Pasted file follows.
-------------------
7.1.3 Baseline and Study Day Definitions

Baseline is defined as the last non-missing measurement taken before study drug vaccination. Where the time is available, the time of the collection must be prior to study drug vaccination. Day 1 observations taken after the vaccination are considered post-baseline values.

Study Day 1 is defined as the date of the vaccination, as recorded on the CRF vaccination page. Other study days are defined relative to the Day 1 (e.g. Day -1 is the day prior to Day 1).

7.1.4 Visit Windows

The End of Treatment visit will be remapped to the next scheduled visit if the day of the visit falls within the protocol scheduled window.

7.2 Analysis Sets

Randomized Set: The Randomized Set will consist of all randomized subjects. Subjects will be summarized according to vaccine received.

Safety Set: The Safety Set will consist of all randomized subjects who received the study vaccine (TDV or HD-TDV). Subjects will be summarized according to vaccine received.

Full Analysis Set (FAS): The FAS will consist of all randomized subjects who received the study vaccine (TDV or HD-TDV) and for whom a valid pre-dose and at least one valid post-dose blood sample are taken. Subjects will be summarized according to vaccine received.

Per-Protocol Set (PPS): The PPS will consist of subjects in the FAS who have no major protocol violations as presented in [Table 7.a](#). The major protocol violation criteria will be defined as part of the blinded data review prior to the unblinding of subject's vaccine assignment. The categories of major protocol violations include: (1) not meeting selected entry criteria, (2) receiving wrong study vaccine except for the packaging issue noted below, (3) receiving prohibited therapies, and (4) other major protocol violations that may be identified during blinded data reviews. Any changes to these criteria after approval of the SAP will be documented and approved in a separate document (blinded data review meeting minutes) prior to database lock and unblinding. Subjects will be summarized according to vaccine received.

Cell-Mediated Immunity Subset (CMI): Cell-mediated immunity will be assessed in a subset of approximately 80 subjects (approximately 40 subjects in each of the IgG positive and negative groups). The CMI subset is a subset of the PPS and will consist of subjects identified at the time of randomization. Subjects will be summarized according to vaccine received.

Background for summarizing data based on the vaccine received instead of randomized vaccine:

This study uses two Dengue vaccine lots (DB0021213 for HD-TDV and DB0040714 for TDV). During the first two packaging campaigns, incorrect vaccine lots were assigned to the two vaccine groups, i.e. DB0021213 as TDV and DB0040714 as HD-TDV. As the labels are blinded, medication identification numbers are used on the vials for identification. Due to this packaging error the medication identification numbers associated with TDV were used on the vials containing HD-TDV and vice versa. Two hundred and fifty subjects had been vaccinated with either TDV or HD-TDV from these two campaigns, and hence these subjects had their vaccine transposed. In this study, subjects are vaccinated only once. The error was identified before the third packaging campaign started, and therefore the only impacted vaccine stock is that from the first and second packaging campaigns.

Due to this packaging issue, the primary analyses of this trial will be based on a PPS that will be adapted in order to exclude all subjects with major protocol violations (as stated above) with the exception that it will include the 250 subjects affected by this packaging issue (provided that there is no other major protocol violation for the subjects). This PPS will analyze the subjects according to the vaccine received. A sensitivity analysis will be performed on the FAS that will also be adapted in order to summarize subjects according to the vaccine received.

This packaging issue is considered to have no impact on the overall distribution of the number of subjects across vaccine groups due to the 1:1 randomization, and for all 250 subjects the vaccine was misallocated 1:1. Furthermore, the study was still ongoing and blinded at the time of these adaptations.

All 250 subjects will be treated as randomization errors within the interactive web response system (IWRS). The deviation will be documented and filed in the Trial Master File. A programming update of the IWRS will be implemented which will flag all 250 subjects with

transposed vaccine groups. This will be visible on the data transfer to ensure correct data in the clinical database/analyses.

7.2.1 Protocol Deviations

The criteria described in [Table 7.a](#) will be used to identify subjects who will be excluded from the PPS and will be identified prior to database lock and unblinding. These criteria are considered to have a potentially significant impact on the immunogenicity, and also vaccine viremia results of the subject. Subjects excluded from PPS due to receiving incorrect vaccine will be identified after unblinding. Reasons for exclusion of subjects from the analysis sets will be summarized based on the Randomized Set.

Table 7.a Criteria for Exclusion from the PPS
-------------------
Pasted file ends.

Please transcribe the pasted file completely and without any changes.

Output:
7.1.3 Baseline and Study Day Definitions

Baseline is defined as the last non-missing measurement taken before study drug vaccination. Where the time is available, the time of the collection must be prior to study drug vaccination. Day 1 observations taken after the vaccination are considered post-baseline values.

Study Day 1 is defined as the date of the vaccination, as recorded on the CRF vaccination page. Other study days are defined relative to the Day 1 (e.g. Day -1 is the day prior to Day 1).

7.1.4 Visit Windows

The End of Treatment visit will be remapped to the next scheduled visit if the day of the visit falls within the protocol scheduled window.

7.2 Analysis Sets

Randomized Set: The Randomized Set will consist of all randomized subjects. Subjects will be summarized according to vaccine received.

Safety Set: The Safety Set will consist of all randomized subjects who received the study vaccine (TDV or HD-TDV). Subjects will be summarized according to vaccine received.

Full Analysis Set (FAS): The FAS will consist of all randomized subjects who received the study vaccine (TDV or HD-TDV) and for whom a valid pre-dose and at least one valid post-dose blood sample are taken. Subjects will be summarized according to vaccine received.

Per-Protocol Set (PPS): The PPS will consist of subjects in the FAS who have no major protocol violations as presented in [Table 7.a](#). The major protocol violation criteria will be defined as part of the blinded data review prior to the unblinding of subject's vaccine assignment. The categories of major protocol violations include: (1) not meeting selected entry criteria, (2) receiving wrong study vaccine except for the packaging issue noted below, (3) receiving prohibited therapies, and (4) other major protocol violations that may be identified during blinded data reviews. Any changes to these criteria after approval of the SAP will be documented and approved in a separate document (blinded data review meeting minutes) prior to database lock and unblinding. Subjects will be summarized according to vaccine received.

Cell-Mediated Immunity Subset (CMI): Cell-mediated immunity will be assessed in a subset of approximately 80 subjects (approximately 40 subjects in each of the IgG positive and negative groups). The CMI subset is a subset of the PPS and will consist of subjects identified at the time of randomization. Subjects will be summarized according to vaccine received.

Background for summarizing data based on the vaccine received instead of randomized vaccine:

This study uses two Dengue vaccine lots (DB0021213 for HD-TDV and DB0040714 for TDV). During the first two packaging campaigns, incorrect vaccine lots were assigned to the two vaccine groups, i.e. DB0021213 as TDV and DB0040714 as HD-TDV. As the labels are blinded, medication identification numbers are used on the vials for identification. Due to this packaging error the medication identification numbers associated with TDV were used on the vials containing HD-TDV and vice versa. Two hundred and fifty subjects had been vaccinated with either TDV or HD-TDV from these two campaigns, and hence these subjects had their vaccine transposed. In this study, subjects are vaccinated only once. The error was identified before the third packaging campaign started, and therefore the only impacted vaccine stock is that from the first and second packaging campaigns.

Due to this packaging issue, the primary analyses of this trial will be based on a PPS that will be adapted in order to exclude all subjects with major protocol violations (as stated above) with the exception that it will include the 250 subjects affected by this packaging issue (provided that there is no other major protocol violation for the subjects). This PPS will analyze the subjects according to the vaccine received. A sensitivity analysis will be performed on the FAS that will also be adapted in order to summarize subjects according to the vaccine received.

This packaging issue is considered to have no impact on the overall distribution of the number of subjects across vaccine groups due to the 1:1 randomization, and for all 250 subjects the vaccine was misallocated 1:1. Furthermore, the study was still ongoing and blinded at the time of these adaptations.

All 250 subjects will be treated as randomization errors within the interactive web response system (IWRS). The deviation will be documented and filed in the Trial Master File. A programming update of the IWRS will be implemented which will flag all 250 subjects with

transposed vaccine groups. This will be visible on the data transfer to ensure correct data in the clinical database/analyses.

7.2.1 Protocol Deviations

The criteria described in [Table 7.a](#) will be used to identify subjects who will be excluded from the PPS and will be identified prior to database lock and unblinding. These criteria are considered to have a potentially significant impact on the immunogenicity, and also vaccine viremia results of the subject. Subjects excluded from PPS due to receiving incorrect vaccine will be identified after unblinding. Reasons for exclusion of subjects from the analysis sets will be summarized based on the Randomized Set.

Table 7.a Criteria for Exclusion from the PPS